1) In general, I trust earlier documents over later ones. It's much
easier for a census taker or immigration official to tell the
difference between a 10-year-old and a 15-year-old than between a
50-year-old and a 55-year-old.

2) Russian revision lists and other censuses are usually pretty
accurate, especially for males -- certainly much more so than U.S.
censuses. A couple of reasons for this. First, the reason they're
called "revision lists" is that the census-takers would check them
against previous censuses, and often also against people's passports,
residence permits, draft registrations, or other documents, something
not done with the U.S. censuses. (One 1875 census that I have even
includes separate columns for "age according to documents" and "age
according to physical appearance.") Moreover, there were stiff
penalties for dishonesty, imposed not only on individual
draft-dodgers, but on the leaders of a town's Jewish community, who
were required to personally vouch for the lists' accuracy. We all have
family stories about ancestors evading the draft, but the tsarist
officials weren't stupid -- though they may have been corrupt -- and
tried to work in as many controls as possible. Again, this wasn't the
case with U.S. censuses. Finally, the Jewish community's leaders, who
participated actively in census-taking, obviously spoke Yiddish and
often knew the individuals personally.

3) Passenger manifests are also usually more accurate than U.S.
censuses. Here, too, the immigrants were in a stressful situation
where lying to an official might carry stiff penalties (i.e., getting
deported). Moreover, there were generally Yiddish interpreters at the
ports of departure and arrival. Finally, immigrants often had
passports >from their countries of origin, especially in the later
years, which may have been based on now-lost birth records.

4) U.S. censuses are very unreliable. The census-taker usually didn't
speak the immigrants' native tongue or know them personally, and had
no access to previous census data on the household. The 19th-century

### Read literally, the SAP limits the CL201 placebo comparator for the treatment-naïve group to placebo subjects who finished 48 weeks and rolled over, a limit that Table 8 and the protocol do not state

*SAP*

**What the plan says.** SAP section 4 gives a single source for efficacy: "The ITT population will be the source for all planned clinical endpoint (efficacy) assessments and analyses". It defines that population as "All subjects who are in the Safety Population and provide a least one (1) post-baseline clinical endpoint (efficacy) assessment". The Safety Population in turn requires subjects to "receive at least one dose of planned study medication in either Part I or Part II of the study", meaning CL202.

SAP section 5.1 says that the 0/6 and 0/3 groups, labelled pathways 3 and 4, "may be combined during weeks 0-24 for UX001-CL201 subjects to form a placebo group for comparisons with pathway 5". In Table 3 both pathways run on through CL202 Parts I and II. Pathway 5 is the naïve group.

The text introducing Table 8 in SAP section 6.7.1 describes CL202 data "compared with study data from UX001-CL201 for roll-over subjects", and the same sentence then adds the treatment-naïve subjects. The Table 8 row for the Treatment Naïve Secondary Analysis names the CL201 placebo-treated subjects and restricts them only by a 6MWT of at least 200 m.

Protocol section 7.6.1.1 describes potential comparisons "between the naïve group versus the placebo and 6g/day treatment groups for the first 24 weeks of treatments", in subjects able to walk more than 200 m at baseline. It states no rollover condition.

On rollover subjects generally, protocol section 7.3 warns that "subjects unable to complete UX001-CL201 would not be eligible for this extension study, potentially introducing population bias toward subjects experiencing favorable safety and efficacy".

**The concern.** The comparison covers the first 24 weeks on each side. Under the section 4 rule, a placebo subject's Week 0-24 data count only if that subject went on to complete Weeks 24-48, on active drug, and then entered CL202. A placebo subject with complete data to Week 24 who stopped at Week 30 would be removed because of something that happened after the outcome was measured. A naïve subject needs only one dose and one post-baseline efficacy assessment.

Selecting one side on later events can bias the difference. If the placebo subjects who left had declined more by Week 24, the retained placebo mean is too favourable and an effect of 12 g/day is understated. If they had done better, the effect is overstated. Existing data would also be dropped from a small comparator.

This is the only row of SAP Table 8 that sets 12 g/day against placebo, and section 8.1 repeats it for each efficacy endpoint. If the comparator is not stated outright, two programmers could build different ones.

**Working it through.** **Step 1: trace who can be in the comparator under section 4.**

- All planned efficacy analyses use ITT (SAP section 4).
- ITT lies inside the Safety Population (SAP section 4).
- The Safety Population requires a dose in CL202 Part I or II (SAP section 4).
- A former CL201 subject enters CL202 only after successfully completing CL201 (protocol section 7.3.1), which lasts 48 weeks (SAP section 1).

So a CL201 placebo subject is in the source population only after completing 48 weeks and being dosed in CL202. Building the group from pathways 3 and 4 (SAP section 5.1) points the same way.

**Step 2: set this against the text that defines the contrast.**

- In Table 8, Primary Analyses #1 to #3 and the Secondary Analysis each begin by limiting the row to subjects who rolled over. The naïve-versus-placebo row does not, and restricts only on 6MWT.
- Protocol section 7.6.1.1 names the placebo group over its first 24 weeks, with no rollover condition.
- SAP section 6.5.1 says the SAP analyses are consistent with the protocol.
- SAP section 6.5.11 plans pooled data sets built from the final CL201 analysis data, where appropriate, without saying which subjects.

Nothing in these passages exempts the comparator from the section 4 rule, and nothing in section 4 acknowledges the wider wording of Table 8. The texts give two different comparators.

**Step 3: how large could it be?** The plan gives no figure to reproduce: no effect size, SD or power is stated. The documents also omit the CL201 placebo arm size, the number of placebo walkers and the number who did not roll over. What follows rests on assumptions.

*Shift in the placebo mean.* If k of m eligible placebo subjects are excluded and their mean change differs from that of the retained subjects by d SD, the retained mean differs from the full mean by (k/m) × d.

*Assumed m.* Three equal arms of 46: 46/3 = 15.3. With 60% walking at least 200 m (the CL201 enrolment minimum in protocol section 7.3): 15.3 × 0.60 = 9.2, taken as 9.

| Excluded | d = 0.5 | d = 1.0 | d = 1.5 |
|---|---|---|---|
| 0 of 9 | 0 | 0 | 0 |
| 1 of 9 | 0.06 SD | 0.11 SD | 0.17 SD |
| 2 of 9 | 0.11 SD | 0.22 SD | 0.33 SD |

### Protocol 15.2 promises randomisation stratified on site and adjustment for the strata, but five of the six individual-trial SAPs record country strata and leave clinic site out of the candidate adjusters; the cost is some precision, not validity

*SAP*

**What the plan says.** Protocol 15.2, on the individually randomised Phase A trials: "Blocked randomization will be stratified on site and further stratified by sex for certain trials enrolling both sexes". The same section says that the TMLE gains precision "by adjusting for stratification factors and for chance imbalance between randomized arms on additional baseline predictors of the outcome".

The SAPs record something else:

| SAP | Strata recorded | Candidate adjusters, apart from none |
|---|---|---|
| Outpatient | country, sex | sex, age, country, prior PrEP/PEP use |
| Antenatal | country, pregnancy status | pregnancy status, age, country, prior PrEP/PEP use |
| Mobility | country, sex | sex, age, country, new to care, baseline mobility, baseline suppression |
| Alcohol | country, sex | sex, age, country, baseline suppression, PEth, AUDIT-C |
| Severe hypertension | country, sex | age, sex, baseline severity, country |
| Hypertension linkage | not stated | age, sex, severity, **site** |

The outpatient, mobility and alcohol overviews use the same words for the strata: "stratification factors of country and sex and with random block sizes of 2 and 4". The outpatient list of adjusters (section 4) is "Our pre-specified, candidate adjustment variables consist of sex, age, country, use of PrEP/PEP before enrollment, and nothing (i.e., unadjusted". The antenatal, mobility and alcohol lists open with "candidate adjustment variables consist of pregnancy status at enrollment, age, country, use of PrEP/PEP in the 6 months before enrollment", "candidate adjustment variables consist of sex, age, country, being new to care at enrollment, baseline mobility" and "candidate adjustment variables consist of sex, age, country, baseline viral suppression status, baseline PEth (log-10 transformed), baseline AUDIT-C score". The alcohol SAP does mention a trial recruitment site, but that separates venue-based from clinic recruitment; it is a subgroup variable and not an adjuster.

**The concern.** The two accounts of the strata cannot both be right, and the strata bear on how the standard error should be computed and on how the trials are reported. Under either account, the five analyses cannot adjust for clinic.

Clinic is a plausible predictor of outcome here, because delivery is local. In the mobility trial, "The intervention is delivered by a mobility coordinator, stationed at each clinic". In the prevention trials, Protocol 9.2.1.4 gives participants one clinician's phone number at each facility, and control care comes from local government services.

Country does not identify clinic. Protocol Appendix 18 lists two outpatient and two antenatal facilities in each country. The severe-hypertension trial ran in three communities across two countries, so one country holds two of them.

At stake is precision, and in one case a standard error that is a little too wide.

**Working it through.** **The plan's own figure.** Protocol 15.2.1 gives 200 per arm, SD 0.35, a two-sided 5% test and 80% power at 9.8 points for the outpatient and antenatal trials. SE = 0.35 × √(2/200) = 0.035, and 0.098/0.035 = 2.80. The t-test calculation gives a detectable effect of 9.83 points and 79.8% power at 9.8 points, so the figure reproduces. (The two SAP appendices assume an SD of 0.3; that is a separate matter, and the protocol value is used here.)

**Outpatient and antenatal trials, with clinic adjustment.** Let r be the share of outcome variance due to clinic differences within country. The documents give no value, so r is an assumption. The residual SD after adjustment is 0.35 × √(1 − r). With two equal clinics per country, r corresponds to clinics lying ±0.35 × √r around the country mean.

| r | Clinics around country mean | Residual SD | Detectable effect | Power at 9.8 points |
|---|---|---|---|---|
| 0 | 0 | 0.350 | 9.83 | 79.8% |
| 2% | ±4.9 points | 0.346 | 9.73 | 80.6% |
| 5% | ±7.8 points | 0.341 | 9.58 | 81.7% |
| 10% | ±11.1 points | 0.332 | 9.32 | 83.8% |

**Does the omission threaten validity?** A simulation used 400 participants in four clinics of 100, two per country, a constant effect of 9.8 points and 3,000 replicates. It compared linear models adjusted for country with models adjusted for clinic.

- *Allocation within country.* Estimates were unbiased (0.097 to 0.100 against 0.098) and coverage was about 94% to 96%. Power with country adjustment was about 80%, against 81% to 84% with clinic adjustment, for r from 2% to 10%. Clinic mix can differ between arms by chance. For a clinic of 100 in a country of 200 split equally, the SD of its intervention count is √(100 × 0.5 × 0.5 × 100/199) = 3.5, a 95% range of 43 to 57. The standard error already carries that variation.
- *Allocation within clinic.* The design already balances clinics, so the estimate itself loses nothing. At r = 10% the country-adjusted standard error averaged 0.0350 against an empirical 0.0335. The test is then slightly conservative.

U.S. government, unlike tsarist Russia, required no internal passports
or other identification documents. Its census-taking was concerned
with broad overall statistics (e.g., for congressional representation)
rather than with keeping data on individual citizens. The
census-takers didn't even need to see all the family members in person
-- simply interviewing one household member, or sometimes even a
neighbor, was considered sufficient. Finally, there was no legal
penalty for inaccuracy. Admittedly, there was also less reason to hide
family members in the U.S., so one does find fewer instances of family
members mysteriously going missing than in the Russian revision lists.

5) Death certificates and gravestones are generally the least reliable
of all -- especially since the person him/herself wasn't around to
correct them!

6) When given the opportunity, young people often round their age up a
bit (usually no more than 2 or 3 years). Old people often round their
age down (sometimes by 5-10 years or even more). Unmarried women past
their early 20s are the most likely category to round down. (One
ancestor of mine, who didn't marry until her late 30s, knocked at
least a dozen years off her age on her U.S. marriage license and
censuses. I wonder how she got away with that.)

Anyway, those are my rules of thumb. On occasions when I've later
turned up an actual birth record >from the place of origin (the best
source of all), I've found that it generally confirms these
guidelines.

Adam Goodheart
Washington, D.C.